Science Behind Infertility
What is infertility? It is the inability to reproduce and it can affect both male and female due to many reasons. Genes can play a role in the infertility of men and women, but what are genes? Genes are part of the chromosomes that determine different characteristics passed on from the two parents, yet genes can still contribute to disease and/or syndromes. When it comes to determining if genes are causative of infertility, scientists must study the disease further into the chromosomes to determine what particular gene. Before we can get into genes, it is important to understand the way fertility works for both sexes. When a male is fertile, they are able to produce a high sperm count making them fertile once they reach puberty and continue to produce them from then on. On the other hand, women are born with a certain amount of eggs that are released once they are around the age of 12 when they start to menstruate. This means that women have a certain amount of eggs that can become fertilize to get pregnant. So, how do both men and women become infertile? Sometimes we only think about environmental factors, yet there is the need to take a deeper look into the genes that are present since birth to understand how they can affect fertility.
Genes are big contributors to infertility and “There are 2 forms of male or female sterility: Primary and secondary.” (1) The primary forms of infertility for both male and female are due to genetics malfunctions in their reproductive system. The secondary form that they mention are syndromes that either sex can be born with such as “X syndrome” (1). Most syndromes are caused due to something going wrong in the chromosomes, causing both sexes to not be able to undergo the correct process of production of gametes. One chromosomal defect that affects male infertility is accidentally getting either XXY or XYY syndromes. Now, if it is a problem with the genes that contribute to the function of the reproductive system, the defective gene can have an effect that may lead to infertility. For women, they may form mutations in the genes that can lead them to develop “primary ovarian insufficiency” (1) which causes the women to be lose function of their ovaries which is key for them to have children. If there is no function, there will be no eggs released or the necessary hormones to get pregnant.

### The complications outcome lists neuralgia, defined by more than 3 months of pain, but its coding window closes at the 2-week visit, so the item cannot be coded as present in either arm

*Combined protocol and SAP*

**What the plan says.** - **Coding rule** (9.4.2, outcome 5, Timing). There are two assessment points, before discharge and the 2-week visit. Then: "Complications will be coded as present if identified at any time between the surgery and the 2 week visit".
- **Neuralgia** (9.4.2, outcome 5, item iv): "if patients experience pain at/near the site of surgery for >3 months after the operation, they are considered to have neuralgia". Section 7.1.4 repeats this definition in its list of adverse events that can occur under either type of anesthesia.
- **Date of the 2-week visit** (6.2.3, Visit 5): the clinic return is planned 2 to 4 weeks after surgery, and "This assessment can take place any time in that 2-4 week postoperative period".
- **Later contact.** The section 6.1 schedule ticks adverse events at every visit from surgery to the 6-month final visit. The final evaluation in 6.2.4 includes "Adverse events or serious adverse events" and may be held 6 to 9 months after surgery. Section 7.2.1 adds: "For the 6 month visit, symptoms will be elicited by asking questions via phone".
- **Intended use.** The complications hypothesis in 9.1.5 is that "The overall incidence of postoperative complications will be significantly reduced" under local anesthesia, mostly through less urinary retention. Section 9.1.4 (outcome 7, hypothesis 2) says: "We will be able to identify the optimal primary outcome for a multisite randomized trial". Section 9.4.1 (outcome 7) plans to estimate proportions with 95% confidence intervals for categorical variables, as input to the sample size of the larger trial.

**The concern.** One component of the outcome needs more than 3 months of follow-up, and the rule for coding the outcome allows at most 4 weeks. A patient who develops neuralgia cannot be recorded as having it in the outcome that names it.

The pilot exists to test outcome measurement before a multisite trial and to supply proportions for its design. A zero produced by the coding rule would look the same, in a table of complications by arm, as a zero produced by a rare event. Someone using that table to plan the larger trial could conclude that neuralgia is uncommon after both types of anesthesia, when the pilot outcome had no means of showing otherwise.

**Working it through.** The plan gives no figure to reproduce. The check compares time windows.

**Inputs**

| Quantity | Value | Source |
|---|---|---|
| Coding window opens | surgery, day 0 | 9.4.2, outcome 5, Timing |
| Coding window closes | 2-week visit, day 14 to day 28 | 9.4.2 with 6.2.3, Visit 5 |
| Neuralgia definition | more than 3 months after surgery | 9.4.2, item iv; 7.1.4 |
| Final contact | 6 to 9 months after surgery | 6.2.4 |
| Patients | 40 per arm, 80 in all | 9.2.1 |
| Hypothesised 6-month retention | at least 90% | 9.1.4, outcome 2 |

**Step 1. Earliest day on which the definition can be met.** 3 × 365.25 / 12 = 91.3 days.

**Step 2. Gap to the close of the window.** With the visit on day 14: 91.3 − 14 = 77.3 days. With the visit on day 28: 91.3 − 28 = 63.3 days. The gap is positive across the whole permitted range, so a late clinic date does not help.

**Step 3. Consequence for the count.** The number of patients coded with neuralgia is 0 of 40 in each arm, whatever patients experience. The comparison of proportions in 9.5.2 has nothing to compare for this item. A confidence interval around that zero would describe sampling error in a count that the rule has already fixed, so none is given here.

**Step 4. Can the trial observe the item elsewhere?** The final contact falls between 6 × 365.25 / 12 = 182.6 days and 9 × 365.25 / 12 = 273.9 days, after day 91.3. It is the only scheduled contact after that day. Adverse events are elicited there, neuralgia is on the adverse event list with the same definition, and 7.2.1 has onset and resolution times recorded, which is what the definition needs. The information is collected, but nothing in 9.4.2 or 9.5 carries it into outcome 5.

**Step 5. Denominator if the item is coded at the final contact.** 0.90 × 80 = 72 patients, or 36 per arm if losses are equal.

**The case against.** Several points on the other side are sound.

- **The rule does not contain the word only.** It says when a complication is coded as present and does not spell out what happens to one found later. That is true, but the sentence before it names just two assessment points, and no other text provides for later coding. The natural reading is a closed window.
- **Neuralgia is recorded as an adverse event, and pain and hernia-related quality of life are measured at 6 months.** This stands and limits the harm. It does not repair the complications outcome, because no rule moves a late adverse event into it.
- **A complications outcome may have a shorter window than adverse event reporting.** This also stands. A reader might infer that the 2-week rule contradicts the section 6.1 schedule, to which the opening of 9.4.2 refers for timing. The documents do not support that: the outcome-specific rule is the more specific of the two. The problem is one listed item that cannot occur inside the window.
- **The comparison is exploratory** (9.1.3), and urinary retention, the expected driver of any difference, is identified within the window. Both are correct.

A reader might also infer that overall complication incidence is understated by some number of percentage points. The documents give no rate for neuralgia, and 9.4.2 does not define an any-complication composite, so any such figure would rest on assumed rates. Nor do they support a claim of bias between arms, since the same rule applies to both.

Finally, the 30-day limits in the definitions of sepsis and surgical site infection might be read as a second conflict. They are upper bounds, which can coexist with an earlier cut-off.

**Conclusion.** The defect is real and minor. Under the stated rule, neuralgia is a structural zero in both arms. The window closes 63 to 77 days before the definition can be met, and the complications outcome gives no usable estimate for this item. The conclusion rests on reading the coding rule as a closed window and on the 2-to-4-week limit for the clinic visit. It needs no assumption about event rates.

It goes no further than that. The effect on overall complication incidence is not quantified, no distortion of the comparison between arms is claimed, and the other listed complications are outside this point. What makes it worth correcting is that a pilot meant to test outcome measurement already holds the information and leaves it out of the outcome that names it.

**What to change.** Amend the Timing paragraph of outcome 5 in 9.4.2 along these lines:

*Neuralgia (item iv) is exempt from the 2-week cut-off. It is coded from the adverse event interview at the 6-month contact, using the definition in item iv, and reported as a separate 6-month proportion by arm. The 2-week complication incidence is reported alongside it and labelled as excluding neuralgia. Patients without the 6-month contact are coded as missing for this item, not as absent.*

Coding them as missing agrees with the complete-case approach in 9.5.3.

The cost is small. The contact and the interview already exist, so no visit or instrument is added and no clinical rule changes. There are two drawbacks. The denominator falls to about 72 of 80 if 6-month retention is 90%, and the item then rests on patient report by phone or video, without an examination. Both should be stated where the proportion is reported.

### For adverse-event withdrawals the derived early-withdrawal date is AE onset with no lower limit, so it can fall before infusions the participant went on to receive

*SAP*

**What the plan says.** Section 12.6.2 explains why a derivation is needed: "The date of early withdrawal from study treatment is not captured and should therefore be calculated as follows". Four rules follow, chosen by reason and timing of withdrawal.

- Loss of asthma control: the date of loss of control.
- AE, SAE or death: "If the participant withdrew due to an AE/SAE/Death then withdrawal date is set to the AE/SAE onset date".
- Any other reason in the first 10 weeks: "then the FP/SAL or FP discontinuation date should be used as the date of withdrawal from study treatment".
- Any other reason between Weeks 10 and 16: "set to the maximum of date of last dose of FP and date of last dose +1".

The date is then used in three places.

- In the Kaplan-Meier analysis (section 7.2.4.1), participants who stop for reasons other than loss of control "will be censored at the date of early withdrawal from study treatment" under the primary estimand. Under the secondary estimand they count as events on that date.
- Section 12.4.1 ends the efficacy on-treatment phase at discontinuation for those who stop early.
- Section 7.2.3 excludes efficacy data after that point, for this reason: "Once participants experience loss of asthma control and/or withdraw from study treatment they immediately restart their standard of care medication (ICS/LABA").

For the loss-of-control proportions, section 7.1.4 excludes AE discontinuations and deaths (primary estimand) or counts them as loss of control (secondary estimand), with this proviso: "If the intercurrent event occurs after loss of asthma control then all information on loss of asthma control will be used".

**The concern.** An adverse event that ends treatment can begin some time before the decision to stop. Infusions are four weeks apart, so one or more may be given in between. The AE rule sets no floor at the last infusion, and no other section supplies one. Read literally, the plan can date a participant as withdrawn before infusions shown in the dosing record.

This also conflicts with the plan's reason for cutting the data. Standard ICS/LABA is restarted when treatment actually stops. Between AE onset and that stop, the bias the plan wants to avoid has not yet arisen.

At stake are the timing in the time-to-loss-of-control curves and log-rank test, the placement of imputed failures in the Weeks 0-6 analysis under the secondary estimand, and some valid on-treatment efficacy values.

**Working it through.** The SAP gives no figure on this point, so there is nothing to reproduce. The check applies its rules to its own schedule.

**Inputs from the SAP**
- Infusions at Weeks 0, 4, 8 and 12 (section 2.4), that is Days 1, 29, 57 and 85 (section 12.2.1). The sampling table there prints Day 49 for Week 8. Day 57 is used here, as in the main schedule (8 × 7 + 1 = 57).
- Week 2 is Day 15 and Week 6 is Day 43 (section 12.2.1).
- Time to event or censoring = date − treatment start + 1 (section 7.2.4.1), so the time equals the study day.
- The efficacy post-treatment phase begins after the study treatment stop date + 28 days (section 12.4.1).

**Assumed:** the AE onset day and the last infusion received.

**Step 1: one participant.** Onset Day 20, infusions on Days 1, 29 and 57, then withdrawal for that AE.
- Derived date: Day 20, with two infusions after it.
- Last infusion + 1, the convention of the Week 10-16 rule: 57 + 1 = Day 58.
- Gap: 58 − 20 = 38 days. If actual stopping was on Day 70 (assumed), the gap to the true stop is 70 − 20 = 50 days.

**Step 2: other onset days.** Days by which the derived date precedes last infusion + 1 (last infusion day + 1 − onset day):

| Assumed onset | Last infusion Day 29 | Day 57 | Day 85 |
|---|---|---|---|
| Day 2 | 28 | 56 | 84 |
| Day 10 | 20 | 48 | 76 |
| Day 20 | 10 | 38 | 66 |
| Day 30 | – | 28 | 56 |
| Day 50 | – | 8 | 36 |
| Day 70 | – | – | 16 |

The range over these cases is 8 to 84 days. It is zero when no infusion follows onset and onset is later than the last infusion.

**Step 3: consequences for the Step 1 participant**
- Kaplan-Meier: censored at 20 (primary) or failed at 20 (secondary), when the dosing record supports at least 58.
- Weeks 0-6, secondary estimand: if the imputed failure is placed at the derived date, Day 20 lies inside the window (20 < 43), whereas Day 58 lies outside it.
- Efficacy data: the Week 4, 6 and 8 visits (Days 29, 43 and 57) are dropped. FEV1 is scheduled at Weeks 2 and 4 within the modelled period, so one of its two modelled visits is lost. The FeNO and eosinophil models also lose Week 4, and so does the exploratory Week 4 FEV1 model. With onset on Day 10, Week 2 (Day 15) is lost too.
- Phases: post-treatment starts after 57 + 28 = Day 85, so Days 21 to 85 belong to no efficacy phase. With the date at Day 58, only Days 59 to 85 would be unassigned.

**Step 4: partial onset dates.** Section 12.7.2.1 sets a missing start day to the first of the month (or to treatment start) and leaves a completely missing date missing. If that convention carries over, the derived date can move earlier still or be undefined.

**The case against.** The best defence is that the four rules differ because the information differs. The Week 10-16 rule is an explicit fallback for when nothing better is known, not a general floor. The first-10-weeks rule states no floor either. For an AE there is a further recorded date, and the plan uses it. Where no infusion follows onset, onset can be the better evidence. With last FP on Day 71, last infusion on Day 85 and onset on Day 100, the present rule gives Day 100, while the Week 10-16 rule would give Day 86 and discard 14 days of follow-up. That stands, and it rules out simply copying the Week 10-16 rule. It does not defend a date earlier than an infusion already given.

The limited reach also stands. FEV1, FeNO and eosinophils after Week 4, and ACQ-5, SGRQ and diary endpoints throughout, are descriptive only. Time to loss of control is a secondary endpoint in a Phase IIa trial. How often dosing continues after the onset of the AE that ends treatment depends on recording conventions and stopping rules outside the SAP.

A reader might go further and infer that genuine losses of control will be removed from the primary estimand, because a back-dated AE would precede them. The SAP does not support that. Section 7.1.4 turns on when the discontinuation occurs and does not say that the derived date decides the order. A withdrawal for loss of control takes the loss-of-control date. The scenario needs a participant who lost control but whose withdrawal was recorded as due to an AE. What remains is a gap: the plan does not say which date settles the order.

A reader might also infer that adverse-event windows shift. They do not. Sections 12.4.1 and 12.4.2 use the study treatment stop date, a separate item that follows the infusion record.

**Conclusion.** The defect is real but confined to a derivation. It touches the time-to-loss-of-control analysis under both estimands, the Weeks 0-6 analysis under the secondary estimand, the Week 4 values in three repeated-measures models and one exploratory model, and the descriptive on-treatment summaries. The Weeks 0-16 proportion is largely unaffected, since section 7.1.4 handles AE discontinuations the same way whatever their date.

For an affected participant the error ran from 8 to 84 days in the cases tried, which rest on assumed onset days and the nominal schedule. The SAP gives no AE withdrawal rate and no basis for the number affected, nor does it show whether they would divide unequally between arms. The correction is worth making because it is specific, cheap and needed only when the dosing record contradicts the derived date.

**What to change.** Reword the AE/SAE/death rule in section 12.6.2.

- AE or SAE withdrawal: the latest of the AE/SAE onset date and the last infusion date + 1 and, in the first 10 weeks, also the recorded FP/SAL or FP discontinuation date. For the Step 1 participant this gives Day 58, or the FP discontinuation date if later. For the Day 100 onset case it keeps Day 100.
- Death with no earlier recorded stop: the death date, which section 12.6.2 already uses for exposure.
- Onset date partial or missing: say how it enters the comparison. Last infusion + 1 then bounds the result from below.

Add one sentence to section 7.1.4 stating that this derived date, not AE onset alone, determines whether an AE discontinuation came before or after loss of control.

We know that the body makes hormones that help with reproduction such as Luteinizing Hormone (LH) and Follicle Stimulating Hormone (FSH). Both of these hormones trigger the production of testosterone for males and estrogen for women if the production of these hormones is jeopardized infertility may occur. In this case, the hormone binder of FSH which is FSHR, the gene which makes up the binder is mutated can cause the binder to not bind this hormone. Gene defects that affect the binder affect the “Follicle-stimulating hormone (FSH)” because it “plays a major role in the development of follicles and regulation of steroidogenesis in the ovary, and in spermatogenesis in the testis”. (2) This hormone can contribute to women becoming infertile when their FSHR gene becomes mutated. As for males, their sperm plays an important factor when it comes to being fertile. If their sperm count is low, then there is a possibility of them not having enough sperms that can make it in the women to fertilize the egg. Now, if the male has a good sperm count but their sperms are abnormal such as they are missing their flagella, then they would not be able to fertilize an egg. These sperms would die from the start since they are not able to swim to their target. Some genes that have been determined to affect the way sperms form are “AKAP4, CCDC39, DNAH1, CFAP43, CFAP44, and CFAP69” (3) but in the study scientists also want to prove that the gene “QRICH2 is a functional molecule essential for sperm flagellar development by regulating the genes associated with the accessory structure of sperm flagella” (4). Now, for women, there is the gene BRCA1 that when changed could affect the egg production in a female. Just as in men, if the gametes are jeopardized it would be very hard for them to conceive. With this gene, women would have lower egg reserves this raises the possibility of becoming sterile. All these genes are key players to allowing either sex to reproduce, and most of these genes can be found in the reproductive organs, except for the FSH which is released from the pituitary gland.